Banned extremist group Tehreek-e-Labbaik Pakistan (TLP) members clashed with police in Pakistan’s Lahore leaving a few supporters killed and more than 100 injured. Sources said, reportedly a few TLP members were killed at Markaz, however, only two has been confirmed so far.
TLP leaders has asked not to bury the members killed in the clash unless their demands are met. “TLP may begin its long march this evening which will further weaken law and order situation,” the source said.
During the clash, around eleven police officers were injured and a Deputy Superintendent of Police was held hostage.
The clashes started on Sunday morning when the banned group protesters gathered outside the party’s Saddar office and were chanting slogans against the arrest of their chief Saad Hussain Rizvi.
“Violent clashes took place place between TLP protesters and police and other security agencies at Chowk Yateem Khana in Lahore, the stronghold of TLP since 8:30 am,” said the source.
The police reached over the venue where they were attacked. The personnel of Pakistan Rangers, the paramilitary federal law enforcement organisation, and local police received injures.
After which reinforcement were called in. Then bullets were fired and stones were pelted. The local police said that Rizvi’s supporters attacked them with petrol bombs.
It is also alleged that TLP members encountered straight fire after which they went berserk.
“There are reports of deaths of TLP members at Markaz, only two has been confirmed so far,” said the source.
Amid clash, the mobsters barged into the Nawankot police station and held DSP Umar Farooq, five constables, and two Rangers officials hostage for hours.
They were tortured.
After that, reinforcement was called again and huge deployment of police personnel was carried out at the protest sites. The police fear that the protesters will again create ruckus later in the evening.
It was on last Monday, the TLP supporters carried protests by in major cities across the country and it continued for three long days, leaving hundreds of police officers were injured. The demonstration was carried out after the TLP chief Saad Hussain Rizvi was arrested as a “pre-emptive measure”.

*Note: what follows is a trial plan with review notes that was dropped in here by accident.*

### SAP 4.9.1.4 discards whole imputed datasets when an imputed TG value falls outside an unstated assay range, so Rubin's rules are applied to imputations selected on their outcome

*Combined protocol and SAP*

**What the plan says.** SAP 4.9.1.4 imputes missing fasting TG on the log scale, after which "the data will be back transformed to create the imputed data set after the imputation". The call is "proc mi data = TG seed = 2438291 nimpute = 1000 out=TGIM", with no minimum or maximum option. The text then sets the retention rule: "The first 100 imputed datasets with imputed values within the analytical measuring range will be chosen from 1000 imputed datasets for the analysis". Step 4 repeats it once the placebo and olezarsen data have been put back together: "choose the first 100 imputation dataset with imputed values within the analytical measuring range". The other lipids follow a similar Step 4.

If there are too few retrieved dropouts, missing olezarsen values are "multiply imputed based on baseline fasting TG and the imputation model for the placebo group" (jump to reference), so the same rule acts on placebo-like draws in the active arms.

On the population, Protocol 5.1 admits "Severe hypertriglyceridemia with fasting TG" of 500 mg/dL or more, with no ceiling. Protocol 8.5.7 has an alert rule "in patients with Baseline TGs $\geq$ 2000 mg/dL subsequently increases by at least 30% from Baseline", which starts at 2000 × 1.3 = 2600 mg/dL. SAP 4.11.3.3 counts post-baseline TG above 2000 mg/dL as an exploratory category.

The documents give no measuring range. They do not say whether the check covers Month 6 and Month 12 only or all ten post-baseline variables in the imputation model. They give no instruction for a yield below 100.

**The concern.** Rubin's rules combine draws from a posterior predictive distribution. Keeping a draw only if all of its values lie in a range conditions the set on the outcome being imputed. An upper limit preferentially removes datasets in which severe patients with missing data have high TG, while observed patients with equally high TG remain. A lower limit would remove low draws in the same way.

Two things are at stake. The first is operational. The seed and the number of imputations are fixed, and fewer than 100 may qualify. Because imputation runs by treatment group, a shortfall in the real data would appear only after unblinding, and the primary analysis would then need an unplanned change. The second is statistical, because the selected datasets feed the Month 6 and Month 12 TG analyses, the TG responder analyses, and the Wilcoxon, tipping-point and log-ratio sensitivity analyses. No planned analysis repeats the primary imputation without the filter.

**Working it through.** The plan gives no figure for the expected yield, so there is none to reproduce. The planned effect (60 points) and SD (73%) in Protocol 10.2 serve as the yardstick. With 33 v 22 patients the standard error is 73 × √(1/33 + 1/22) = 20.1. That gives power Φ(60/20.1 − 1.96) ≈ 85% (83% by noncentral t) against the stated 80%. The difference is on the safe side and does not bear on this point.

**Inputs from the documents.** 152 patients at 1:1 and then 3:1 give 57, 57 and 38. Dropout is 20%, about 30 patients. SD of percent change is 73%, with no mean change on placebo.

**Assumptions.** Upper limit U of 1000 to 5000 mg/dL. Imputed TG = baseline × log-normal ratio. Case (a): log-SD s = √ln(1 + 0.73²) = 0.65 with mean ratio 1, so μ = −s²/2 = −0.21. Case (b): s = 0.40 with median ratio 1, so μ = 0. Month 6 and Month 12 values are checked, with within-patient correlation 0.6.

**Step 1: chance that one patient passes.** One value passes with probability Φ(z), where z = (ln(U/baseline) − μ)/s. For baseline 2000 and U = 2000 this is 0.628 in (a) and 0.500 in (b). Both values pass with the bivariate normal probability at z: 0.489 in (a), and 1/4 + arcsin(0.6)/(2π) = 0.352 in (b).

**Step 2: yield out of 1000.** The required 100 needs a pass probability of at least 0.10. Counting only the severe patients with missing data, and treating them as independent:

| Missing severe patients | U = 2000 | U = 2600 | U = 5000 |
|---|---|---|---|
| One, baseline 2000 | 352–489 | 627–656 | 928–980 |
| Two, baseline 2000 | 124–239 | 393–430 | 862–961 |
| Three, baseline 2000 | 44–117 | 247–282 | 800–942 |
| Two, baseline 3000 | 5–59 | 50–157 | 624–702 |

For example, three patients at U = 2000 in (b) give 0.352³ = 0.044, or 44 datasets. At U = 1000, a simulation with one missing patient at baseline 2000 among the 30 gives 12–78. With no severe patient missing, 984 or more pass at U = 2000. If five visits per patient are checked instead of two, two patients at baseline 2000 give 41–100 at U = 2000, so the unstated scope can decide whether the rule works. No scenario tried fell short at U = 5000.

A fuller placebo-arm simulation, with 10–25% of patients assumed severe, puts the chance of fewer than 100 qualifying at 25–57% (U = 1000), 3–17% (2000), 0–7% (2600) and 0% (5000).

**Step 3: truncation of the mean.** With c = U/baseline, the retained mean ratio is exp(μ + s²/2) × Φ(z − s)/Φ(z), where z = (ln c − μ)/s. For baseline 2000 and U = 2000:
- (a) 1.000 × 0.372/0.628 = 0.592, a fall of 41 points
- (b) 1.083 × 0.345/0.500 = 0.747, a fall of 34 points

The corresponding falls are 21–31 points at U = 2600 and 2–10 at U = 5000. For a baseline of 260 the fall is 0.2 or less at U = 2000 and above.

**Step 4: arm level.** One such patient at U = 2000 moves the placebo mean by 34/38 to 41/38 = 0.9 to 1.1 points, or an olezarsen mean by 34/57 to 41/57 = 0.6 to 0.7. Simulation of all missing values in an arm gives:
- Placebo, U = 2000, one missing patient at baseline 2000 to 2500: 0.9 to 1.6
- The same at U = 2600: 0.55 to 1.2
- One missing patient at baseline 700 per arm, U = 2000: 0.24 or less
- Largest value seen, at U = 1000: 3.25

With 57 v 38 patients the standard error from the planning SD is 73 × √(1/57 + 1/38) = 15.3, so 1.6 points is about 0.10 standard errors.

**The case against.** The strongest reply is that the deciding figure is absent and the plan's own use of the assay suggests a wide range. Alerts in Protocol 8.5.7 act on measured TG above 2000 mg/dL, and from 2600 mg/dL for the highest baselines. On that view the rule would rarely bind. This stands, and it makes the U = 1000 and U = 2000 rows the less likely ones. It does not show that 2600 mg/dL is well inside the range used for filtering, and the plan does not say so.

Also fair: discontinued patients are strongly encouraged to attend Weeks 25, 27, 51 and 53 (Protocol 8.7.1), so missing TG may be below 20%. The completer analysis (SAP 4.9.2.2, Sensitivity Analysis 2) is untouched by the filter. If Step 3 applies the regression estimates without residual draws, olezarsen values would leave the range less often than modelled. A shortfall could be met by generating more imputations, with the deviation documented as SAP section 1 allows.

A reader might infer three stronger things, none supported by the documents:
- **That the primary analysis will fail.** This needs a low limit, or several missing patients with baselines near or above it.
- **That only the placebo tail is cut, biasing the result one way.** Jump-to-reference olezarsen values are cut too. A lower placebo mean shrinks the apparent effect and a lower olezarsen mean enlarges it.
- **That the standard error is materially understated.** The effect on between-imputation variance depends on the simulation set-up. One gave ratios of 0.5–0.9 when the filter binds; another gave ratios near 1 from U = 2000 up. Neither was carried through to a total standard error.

During the crackdown, police arrested thousands of supporters charged them for for attacking police officers. Thereafter on Thursday, the government to banned the party and formally proscribed the Tehreek-e-Labbaik Pakistan.
The Interior Ministry notification stated that TLP “engaged in terrorism, acted in a manner prejudicial to the peace and security of the country.”
The religious group “intimidated the public, caused grievous bodily harm, hurt and death to the personnel of law enforcement agencies and innocent bystanders”, it added.
The group was proscribed under section 11B (1) of the Anti-Terrorism Act, 1997. It empowers the government to ban an organization involved in terrorism.
The ban will be placed under Section 11-B of the Ant-Terrorism Act, 1997, which gives the government powers to ban an organization involved or participating in terrorism.
It was done after Rizvi had threatened the government with protests if it did not expel France’s ambassador over depictions of Prophet Muhammad. Rizvi called on the government to honour what he said was a commitment it made in February to TLP to expel the French envoy before April 20 over the publication in France of depictions of the Prophet.
Rizvi is the son of late Khadim Hussain Rizvi, who protested last year against sacrilegious sketches in France and demanded expulsion of French ambassador. Later on, the protesters led by him dispersed peacefully after the government reportedly assured him to take action in the matter.
The TLP says that initially the government had assured to fulfill its promise of expelling the ambassador in February but later asked for time and finally agreed to fulfill its commitment by April 20.
After Rizvi pushed for it, the government arrested him leading to violent anti-France protests which paralysed large parts of the country.
The French embassy in Pakistan on Thursday had advised all French nationals and companies to temporarily leave Pakistan.
“Due to the serious threats to French interests in Pakistan, French nationals and French companies are advised to temporarily leave the country,” the embassy had said in an email to French citizens.
Anti-French sentiment has been simmering for months in Pakistan since the government of President Emmanuel Macron expressed support for a magazine’s right to republish cartoons depicting Prophet Mohammed — deemed blasphemous by many Muslims.